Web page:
• 25.
    Stigson, Peter
    et al.
    IVL Swedish Environmental Research Institute Ltd, Stockholm, Sweden .
    Hansson, Anders
    Linköping University, The Tema Institute, Technology and Social Change. Linköping University, The Tema Institute, Centre for Climate Science and Policy Research . Linköping University, Faculty of Arts and Sciences.
    Lind, Mårten
    ZeroMission, Stockholm, Sweden .
    Obstacles for CCS deployment: An analysis of discrepancies of perceptions2012In: Mitigation and Adaptation Strategies for Global Change, ISSN 1381-2386, E-ISSN 1573-1596, Vol. 17, no 6, p. 601-619Article in journal (Refereed)
    Abstract [en]

    The potential for CO2 emission reductions through carbon capture and storage (CCS)is depending on investments that can bring the technology from the current R&D through tocommercial applications. The intermediate step in this development is demonstration plants thatcan prove the technical, economic, social, and ecological feasibility of CCS technologies. Basedon a CCS stakeholder questionnaire survey and a literature review, we critically analysediscrepancies regarding perceptions of deployment obstacles and experiences from early demonstrationplants. The analysis identifies discrepancies between CCS policies versus importantdeployment considerations and CCS stakeholder policy demands. The discrepancy gap isemphasised by lessons from restructured, postponed, and cancelled CCS projects. To bridgethis cognitive gap towards proving CCS through demonstration activities, the article highlightspolicy implications of establishing a broad understanding of deployment obstacles. Attention tothese obstacles is important for policymakers and industry in channelling efforts to demonstratingCCS, hence validating the current focus on CCS as a key abatement potential. Under presentconditions, the findings question the robustness of current CCS abatement potential estimatesand deployment goals as established by policymakers and in scenarios.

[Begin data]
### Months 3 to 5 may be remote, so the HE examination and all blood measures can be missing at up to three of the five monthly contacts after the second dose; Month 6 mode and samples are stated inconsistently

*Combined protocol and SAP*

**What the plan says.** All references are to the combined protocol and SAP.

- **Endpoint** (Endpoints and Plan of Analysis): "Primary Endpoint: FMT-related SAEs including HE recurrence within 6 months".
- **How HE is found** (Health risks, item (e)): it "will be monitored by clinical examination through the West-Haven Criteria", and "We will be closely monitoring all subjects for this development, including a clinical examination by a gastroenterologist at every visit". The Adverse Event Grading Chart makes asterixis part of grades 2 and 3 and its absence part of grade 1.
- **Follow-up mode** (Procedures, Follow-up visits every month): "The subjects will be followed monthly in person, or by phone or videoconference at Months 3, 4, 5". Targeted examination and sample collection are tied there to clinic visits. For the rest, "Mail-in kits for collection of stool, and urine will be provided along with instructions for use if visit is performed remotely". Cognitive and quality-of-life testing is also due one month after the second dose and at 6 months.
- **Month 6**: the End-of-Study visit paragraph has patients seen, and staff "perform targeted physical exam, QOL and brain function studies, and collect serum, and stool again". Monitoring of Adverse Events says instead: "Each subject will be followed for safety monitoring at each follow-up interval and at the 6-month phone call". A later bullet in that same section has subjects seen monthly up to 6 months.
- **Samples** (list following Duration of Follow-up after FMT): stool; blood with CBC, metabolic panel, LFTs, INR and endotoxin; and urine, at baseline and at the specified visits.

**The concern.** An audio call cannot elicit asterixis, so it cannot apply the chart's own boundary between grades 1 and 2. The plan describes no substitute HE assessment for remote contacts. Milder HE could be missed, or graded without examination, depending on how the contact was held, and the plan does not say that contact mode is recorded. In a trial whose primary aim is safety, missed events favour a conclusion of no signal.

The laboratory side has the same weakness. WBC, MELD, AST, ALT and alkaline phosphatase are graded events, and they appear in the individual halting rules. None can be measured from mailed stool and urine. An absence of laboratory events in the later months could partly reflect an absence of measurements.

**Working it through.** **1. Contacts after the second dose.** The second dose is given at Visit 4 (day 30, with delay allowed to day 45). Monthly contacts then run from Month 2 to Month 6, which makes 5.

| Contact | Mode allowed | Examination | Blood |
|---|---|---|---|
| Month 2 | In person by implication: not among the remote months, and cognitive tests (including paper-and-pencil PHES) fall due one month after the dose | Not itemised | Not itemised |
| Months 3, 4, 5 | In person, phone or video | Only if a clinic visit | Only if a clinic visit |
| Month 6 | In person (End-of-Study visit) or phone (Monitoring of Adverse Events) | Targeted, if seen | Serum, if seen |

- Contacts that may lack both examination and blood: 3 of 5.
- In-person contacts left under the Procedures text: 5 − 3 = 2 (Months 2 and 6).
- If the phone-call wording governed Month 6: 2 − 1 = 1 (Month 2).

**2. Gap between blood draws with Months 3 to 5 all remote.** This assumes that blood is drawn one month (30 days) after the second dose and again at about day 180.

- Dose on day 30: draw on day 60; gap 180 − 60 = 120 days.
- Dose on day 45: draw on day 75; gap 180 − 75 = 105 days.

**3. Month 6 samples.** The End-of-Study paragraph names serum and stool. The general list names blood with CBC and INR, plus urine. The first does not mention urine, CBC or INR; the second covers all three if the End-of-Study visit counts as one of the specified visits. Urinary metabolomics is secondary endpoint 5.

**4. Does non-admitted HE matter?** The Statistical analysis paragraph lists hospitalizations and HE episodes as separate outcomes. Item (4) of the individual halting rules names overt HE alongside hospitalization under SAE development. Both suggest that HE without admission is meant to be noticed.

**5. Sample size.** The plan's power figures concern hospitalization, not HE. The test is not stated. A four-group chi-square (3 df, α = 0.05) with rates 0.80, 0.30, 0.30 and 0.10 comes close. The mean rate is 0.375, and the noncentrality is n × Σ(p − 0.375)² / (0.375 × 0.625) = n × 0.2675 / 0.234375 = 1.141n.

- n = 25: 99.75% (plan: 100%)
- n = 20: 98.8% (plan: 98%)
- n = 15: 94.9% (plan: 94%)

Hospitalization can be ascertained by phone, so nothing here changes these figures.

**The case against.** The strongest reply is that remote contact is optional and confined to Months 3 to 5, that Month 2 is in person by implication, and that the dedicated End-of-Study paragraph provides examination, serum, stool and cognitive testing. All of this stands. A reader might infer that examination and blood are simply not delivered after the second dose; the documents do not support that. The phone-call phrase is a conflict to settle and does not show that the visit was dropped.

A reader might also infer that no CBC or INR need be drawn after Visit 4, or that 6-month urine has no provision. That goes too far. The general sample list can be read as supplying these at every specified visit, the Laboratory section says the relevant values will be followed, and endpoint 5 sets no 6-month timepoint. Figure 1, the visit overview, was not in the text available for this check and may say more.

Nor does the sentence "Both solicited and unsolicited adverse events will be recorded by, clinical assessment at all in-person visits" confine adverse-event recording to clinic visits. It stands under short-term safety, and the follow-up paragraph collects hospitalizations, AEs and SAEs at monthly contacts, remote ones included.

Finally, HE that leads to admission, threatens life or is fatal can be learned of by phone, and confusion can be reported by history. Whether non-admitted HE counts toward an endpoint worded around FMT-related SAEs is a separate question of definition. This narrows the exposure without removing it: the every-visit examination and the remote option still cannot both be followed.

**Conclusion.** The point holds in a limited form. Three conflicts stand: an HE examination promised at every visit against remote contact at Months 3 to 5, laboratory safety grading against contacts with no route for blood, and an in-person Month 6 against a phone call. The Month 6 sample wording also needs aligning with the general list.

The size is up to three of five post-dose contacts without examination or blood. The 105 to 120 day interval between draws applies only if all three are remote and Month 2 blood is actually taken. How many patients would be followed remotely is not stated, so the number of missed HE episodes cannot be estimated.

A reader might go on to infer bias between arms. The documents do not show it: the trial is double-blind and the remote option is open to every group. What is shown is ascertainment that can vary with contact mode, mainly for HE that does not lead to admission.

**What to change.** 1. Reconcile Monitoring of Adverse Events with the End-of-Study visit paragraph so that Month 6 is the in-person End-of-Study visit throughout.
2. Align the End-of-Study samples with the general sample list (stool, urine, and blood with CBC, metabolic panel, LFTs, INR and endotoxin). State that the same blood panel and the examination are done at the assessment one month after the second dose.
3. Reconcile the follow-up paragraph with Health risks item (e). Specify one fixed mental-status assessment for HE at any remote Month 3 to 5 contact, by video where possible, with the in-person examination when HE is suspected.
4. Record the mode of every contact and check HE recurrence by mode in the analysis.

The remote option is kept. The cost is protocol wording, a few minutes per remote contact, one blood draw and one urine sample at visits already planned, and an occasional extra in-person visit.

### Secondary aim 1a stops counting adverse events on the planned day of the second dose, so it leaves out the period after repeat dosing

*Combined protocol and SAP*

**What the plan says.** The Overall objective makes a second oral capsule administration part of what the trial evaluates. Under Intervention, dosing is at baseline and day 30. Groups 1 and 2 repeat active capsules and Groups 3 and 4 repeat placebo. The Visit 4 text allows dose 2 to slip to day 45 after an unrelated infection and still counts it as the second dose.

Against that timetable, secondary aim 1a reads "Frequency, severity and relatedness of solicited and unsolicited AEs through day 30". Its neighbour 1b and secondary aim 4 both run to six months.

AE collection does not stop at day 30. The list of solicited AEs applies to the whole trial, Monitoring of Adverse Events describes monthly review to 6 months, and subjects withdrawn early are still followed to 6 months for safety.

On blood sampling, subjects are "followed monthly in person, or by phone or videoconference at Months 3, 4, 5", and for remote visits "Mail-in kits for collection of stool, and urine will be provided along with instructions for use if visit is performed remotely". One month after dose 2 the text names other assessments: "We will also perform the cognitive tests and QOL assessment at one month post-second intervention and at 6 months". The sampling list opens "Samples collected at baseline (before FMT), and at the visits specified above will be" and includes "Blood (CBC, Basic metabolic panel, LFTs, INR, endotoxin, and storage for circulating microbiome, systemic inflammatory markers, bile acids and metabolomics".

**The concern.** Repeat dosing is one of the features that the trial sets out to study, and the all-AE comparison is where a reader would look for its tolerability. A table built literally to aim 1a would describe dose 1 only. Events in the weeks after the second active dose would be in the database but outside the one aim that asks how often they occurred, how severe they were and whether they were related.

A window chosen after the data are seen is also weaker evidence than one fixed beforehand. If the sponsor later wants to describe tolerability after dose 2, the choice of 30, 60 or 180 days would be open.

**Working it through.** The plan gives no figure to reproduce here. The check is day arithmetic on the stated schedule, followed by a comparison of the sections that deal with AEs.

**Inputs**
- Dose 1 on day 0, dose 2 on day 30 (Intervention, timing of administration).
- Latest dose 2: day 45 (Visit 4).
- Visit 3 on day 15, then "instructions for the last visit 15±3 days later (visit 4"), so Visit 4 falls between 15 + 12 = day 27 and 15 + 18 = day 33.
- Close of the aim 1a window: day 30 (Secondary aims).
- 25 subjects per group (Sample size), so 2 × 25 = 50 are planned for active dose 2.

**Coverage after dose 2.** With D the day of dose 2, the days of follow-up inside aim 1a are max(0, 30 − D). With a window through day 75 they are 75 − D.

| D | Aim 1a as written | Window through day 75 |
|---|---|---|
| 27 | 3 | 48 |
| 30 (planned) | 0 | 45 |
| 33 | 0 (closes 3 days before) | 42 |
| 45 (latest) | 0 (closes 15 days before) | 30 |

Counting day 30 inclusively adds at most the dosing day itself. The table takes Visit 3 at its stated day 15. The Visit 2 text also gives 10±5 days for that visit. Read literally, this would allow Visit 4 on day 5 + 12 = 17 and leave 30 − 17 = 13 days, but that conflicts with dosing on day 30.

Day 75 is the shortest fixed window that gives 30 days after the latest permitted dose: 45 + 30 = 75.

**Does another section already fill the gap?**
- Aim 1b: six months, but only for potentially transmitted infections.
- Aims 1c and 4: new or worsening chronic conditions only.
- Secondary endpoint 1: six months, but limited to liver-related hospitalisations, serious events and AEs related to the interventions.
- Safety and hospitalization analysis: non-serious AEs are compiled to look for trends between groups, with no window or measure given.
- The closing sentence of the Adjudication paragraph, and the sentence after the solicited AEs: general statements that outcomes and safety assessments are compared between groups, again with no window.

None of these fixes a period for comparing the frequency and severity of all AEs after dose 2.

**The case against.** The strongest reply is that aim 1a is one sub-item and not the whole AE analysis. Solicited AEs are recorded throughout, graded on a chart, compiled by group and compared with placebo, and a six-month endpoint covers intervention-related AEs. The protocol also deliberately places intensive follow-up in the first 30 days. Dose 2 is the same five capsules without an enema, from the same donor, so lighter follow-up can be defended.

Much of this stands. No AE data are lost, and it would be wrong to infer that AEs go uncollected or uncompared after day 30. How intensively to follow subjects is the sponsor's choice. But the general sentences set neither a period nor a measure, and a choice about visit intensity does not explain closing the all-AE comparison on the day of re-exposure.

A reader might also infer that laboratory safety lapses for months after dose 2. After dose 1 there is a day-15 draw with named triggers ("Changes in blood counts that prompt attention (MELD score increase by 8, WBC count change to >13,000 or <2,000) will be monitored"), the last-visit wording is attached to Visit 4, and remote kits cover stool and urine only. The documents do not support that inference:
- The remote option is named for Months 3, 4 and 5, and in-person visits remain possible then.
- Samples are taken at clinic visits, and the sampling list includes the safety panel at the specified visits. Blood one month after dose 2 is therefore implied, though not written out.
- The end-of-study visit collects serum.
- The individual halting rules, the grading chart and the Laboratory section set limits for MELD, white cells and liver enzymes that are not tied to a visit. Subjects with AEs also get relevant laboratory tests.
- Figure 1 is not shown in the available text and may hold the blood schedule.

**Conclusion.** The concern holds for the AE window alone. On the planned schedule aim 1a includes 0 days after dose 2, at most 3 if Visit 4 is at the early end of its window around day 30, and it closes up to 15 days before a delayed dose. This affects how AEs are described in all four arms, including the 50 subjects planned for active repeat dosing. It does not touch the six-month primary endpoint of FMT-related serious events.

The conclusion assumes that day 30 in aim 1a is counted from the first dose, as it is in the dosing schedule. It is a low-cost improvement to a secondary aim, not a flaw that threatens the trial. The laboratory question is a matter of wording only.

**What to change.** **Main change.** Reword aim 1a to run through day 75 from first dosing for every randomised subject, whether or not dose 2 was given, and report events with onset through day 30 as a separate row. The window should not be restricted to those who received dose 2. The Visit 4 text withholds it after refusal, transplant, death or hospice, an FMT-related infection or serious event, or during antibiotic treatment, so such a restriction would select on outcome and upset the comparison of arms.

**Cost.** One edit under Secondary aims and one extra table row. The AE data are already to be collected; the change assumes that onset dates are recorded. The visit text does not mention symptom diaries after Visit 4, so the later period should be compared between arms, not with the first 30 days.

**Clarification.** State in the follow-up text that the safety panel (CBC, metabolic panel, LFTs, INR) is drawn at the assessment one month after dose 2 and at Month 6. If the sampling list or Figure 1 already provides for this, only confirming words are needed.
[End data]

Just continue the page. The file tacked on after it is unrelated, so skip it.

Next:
• 26.
    Wibeck, Victoria
    et al.
    Linköping University, Department of Thematic Studies, Tema Environmental Change. Linköping University, Faculty of Arts and Sciences. Linköping University, Department of Thematic Studies. Linköping University, Department of Thematic Studies, Centre for Climate Science and Policy Research.
    Hansson, Anders
    Linköping University, Department of Thematic Studies, Technology and Social Change. Linköping University, Faculty of Arts and Sciences. Linköping University, Department of Thematic Studies.
    Anshelm, Jonas
    Linköping University, Department of Thematic Studies, Technology and Social Change. Linköping University, Faculty of Arts and Sciences. Linköping University, Department of Thematic Studies.
    Questioning the technological fix to climate change: Lay sense-making of geoengineering in Sweden2015In: Energy Research & Social Science, ISSN 2214-6296, Vol. 7, no May, p. 23-30Article in journal (Refereed)
    Abstract [en]